Langton Villages in the Domesday Book

by David Langton

Photo used by kind permission of the National Archives.

Political Background

The social structure of England under the Anglo-Saxon kings was one of direct obligation to the king and administration by royal officials such as the shire reeve or sheriff.

Following the successful Danish invasions, Danish kings sat on the English throne Sweyn 1013-14, his son Canute 1016-1035 and his sons Harold I Harefoot 1037-1040 and Hardicanute 1040-1042. Under the Danes great earldoms began to arise in Wessex, Mercia and Northumbria.

In 1042 the Anglo-Saxon monarchy was restored under Edward the Confessor 1042-1066 but he was inept as a king and the most powerful men in the country were Earl Godwin of Wessex and his son Earl Harold. When Edward died the rightful king was Edgar a teenager, but three men immediately tried to usurp the throne. The first was Earl Harold who had himself crowned king. He defeated the second would be usurper Harald of Norway at Stamford Bridge before rushing south to a spectacular defeat at Hastings in October 1066 against the third usurper William the Bastard Duke of Normandy. Edgar was briefly declared king in London before making way for William and going into exile, dying about 1106.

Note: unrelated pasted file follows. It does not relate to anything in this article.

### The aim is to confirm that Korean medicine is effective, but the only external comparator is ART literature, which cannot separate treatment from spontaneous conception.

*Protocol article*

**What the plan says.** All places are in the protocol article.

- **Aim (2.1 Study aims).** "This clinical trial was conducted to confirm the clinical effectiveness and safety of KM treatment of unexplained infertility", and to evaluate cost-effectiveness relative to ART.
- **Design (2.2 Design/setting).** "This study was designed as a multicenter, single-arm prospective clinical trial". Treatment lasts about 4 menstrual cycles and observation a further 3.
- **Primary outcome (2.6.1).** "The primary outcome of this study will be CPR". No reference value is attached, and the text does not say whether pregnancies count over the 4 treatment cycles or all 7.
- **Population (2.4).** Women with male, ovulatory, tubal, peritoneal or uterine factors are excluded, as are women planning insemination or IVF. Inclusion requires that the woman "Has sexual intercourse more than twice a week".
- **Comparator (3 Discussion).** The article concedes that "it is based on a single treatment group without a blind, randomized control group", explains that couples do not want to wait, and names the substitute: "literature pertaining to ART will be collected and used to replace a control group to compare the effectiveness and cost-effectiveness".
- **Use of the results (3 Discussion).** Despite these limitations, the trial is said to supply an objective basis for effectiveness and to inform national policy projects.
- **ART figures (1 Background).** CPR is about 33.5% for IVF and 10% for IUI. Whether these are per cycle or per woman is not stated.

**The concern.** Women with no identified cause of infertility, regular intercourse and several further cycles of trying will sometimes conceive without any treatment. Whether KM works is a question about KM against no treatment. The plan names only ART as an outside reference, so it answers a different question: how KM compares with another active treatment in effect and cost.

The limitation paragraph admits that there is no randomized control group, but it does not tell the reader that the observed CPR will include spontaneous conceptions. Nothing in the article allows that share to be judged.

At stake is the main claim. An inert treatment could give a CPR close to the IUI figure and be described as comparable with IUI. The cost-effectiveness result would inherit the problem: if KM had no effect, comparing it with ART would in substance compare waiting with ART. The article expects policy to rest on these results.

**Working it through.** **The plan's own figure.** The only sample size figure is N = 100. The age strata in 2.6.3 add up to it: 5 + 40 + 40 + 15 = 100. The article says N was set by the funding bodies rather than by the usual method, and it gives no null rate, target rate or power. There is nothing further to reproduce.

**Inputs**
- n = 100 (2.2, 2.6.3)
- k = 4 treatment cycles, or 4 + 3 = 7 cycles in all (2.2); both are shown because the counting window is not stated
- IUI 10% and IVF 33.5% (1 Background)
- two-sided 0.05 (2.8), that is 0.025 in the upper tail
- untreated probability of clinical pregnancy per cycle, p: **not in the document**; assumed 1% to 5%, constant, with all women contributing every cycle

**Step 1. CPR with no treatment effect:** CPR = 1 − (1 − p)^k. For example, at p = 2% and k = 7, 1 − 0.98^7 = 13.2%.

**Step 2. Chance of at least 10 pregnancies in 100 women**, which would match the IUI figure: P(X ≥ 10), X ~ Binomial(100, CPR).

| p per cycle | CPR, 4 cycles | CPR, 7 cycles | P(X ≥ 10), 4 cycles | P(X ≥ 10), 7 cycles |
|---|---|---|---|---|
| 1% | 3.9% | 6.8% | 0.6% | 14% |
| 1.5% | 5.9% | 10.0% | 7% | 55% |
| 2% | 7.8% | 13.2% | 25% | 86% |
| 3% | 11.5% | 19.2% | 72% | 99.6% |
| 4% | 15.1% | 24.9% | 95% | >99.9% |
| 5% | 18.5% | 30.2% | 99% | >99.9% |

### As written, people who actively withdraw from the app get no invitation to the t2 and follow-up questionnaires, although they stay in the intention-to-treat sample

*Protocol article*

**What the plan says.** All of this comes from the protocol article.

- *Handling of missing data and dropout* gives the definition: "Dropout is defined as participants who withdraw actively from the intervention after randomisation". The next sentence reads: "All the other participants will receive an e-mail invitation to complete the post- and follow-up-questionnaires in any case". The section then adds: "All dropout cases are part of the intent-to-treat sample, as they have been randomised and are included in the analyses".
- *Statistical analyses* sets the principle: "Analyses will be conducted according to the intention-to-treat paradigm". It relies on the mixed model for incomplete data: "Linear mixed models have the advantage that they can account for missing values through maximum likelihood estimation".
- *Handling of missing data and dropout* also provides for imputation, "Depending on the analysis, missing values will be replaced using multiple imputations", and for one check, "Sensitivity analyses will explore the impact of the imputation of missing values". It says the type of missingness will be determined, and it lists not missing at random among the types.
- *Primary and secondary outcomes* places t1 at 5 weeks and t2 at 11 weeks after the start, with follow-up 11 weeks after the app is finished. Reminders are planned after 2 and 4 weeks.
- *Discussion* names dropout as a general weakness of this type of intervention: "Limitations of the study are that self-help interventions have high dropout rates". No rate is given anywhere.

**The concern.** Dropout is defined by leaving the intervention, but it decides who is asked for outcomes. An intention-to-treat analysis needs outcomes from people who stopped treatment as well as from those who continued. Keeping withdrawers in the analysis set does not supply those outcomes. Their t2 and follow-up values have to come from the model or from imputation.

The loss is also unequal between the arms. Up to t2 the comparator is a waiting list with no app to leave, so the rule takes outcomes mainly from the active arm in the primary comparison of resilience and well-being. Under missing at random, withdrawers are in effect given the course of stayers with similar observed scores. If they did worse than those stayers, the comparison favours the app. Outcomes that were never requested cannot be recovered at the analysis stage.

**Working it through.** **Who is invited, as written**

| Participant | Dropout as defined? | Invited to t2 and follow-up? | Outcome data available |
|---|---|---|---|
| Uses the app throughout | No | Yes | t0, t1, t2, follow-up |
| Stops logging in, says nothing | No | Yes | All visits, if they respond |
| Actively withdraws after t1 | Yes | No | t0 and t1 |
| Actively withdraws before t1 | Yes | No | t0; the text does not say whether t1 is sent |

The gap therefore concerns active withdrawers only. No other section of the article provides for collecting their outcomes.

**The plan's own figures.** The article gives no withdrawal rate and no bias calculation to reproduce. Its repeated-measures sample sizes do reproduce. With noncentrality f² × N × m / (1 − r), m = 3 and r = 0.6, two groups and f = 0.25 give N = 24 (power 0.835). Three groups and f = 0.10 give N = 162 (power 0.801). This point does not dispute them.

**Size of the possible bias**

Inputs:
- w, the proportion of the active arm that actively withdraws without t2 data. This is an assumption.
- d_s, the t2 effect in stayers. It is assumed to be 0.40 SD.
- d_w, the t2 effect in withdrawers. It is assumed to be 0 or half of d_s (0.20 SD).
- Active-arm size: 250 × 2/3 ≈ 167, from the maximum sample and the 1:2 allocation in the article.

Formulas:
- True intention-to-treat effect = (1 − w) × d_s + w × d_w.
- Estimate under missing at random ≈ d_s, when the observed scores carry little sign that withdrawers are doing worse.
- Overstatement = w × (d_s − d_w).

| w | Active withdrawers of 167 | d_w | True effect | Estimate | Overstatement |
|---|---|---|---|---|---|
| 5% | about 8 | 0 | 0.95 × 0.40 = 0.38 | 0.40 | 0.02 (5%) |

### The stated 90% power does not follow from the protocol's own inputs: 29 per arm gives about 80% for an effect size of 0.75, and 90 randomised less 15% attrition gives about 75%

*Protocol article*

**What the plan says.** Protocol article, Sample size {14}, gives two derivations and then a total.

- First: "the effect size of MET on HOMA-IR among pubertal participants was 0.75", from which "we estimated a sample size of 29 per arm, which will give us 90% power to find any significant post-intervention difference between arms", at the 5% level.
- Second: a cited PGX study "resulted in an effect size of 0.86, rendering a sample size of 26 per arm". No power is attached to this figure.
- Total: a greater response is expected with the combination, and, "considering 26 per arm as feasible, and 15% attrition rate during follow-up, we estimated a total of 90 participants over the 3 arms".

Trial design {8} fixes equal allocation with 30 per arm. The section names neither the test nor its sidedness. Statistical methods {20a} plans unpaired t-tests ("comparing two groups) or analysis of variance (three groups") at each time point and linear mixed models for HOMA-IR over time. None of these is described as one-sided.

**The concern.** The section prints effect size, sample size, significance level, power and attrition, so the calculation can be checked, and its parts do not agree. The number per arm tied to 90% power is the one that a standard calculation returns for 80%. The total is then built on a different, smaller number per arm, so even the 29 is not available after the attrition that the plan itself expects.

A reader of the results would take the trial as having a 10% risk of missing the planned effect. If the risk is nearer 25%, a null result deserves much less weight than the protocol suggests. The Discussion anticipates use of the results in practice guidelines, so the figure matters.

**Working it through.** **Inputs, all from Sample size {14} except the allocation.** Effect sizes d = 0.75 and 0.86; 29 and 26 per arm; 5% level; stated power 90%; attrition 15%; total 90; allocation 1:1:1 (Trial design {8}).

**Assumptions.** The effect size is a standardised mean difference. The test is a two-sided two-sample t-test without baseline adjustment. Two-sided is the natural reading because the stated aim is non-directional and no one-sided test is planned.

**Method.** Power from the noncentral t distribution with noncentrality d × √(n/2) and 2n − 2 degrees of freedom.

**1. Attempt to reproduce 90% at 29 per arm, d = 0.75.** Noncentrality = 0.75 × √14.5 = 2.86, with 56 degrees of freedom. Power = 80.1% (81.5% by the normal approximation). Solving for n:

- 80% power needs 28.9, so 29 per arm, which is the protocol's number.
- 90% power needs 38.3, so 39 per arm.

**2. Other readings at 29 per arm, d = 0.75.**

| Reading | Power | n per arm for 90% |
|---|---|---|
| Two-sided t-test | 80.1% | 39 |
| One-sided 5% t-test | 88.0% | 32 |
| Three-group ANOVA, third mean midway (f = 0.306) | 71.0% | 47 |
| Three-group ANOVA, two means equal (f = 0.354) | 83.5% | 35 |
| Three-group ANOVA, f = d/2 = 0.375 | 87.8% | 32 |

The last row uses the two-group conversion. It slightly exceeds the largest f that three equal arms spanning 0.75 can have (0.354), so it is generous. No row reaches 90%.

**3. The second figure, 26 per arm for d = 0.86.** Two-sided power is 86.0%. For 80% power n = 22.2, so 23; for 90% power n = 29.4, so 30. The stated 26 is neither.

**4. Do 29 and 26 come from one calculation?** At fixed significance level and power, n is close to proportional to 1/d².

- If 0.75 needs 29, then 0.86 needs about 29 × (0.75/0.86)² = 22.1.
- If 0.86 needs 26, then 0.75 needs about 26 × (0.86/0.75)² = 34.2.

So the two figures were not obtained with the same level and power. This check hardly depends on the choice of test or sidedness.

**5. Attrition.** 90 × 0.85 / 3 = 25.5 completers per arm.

At William's coronation when the English crowd shouted to acclaim William as king, the Norman knights mistook the noise for opposition and attacked the crowd. In England kings had formerly been chosen by the witan (proto parliament) and acclamation. Things were however about to change. Whereas the Danish invasion had left much of the Anglo Saxon structure untouched, the Norman invasion brought an almost complete seizure of land and entirely new structures of government and occupation. Kingship was now going to be by inheritance of the eldest son (primogeniture) and a new system of hierarchical land ownership was to be introduced. The king now sat at the top of a pyramid. Partnership was gone and exploitation and castle building had arrived.

To efficiently exploit people you need to know exactly what they've got. Domesday book, or the Book of Doom, was the king finding out exactly what people had so that he could exploit them the better. This was William's big idea for 1086. The anglo Saxon chronicle laments: